Saturday, September 17, 2005

The "Commerce Clause"

It seems my last post showed up under yesterday. Meh. Today we are going to check out the 'Commerce Clause'. We mentioned earlier the 'Welfare Clause' and how it is not a hole in the Constitution from the strict constructionist perspective that Congress views it. But today we have lots of government welfare programs. Where did Congress find this power? That's right; the 'Commerce Clause'. This is very close to the 'Welfare Clause'. It is Section 8, Clause 3:

To regulate commerce with foreign nations, and among the several states, and with the Indian tribes;

If read with the beginning of Section 8, as appropriate, we get:

Congress shall have the power to regulate commerce with foreign nations, among the several states, and with Indian tribes.

Where's the hole here? "among the several states" is not defined effectively in this document. As such, the Supreme Court expanded it immensely. According to "Anderson's Business Law and the Legal Environment":

"In 1937, the Supreme Court began expanding the concept of interstate commerce. By 1946, the power to regulate interstate commerce had become very broad. By that year, the power had expanded to the point that it gave authority to Congress to adopt regulatory laws that were 'as broad as the economic needs of the nation.'"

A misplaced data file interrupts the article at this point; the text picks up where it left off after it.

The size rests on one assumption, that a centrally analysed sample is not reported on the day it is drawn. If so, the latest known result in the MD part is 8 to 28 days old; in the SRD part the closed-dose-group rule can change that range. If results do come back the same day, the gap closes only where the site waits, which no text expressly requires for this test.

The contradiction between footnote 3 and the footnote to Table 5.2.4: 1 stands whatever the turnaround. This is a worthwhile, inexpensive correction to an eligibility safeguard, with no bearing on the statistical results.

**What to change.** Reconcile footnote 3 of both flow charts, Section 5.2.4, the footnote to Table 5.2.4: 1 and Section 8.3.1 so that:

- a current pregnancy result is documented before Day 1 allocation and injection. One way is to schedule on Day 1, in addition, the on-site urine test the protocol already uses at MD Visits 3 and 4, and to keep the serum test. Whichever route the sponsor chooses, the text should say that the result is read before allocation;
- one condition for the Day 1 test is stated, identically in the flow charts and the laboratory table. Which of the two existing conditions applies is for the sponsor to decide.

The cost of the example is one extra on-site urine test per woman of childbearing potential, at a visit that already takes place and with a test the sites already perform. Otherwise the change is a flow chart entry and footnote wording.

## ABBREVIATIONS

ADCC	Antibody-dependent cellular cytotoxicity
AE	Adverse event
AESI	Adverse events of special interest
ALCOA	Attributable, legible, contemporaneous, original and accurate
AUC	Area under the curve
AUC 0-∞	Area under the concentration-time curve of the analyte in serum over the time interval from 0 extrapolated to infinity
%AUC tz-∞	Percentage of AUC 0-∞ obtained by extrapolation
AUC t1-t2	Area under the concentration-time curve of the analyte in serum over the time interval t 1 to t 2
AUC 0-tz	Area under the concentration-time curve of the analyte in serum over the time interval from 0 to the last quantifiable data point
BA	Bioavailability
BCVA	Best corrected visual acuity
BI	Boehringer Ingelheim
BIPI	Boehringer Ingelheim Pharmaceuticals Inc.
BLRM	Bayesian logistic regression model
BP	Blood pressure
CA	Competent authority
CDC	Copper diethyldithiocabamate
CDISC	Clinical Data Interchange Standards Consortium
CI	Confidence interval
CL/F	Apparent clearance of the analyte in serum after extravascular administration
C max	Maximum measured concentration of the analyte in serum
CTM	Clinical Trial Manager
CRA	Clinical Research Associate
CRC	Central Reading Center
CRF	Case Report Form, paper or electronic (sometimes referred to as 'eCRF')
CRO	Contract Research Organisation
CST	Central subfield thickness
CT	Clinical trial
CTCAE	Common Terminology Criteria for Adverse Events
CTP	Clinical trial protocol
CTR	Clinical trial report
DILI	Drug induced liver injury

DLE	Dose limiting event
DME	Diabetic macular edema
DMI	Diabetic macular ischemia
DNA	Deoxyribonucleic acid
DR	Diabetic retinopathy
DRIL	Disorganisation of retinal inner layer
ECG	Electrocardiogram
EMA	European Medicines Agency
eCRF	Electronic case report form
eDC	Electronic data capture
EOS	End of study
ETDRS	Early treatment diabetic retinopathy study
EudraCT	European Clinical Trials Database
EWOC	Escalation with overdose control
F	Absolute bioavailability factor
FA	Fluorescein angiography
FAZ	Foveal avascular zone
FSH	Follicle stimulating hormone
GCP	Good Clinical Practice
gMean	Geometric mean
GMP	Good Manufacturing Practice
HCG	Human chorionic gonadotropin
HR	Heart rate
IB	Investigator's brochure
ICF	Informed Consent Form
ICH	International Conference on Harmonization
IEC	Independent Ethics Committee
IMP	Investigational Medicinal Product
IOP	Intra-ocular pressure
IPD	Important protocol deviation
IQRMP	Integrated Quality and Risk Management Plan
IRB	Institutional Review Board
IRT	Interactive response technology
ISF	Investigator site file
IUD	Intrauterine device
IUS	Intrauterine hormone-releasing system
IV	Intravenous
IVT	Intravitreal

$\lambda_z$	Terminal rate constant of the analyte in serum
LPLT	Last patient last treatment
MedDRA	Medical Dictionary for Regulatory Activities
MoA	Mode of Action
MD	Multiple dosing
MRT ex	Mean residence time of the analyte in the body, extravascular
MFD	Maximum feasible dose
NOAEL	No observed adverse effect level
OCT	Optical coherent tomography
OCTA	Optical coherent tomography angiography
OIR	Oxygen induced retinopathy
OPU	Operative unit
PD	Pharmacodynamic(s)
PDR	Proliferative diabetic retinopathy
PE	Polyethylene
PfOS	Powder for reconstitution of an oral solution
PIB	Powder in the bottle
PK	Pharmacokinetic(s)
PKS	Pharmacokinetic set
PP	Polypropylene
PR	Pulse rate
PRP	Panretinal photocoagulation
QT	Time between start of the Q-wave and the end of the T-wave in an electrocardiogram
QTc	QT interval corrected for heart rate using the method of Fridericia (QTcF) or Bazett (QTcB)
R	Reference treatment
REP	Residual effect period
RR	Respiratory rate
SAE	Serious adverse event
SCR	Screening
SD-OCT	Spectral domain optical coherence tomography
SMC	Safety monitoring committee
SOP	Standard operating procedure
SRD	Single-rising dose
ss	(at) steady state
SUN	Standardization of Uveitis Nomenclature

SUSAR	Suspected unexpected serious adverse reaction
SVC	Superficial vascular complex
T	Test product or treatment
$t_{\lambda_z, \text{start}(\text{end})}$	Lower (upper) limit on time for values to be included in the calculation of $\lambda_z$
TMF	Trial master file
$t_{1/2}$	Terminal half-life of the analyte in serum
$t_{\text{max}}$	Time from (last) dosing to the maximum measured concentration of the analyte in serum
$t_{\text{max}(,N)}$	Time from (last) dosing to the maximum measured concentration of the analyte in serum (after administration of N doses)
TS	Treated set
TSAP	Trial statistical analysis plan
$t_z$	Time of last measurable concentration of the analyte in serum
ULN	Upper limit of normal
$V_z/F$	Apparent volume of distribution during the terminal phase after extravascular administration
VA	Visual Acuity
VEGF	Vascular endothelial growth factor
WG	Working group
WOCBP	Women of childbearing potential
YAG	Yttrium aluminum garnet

Since the Supreme Court took the Living Document approach and read the Constitution differently, Congress suddenly had much more power than it had before. This is where we get welfare programs, business subsidies, Social Security, and much much more. The government has grown immensely from what it was originally intended to be. Again, whethe or not this is a good thing, I leave for later. I'm keeping it short today. Happy Constitution day!


It took about 150 years, starting with a Bill of Rights that reserved to the states and the people all powers not explicitly delegated to the federal government, to produce a Supreme Court willing to rule that growing corn to feed to your own hogs is interstate commerce and can therefore be regulated by Congress. – David Friedman, The Machinery of Freedom

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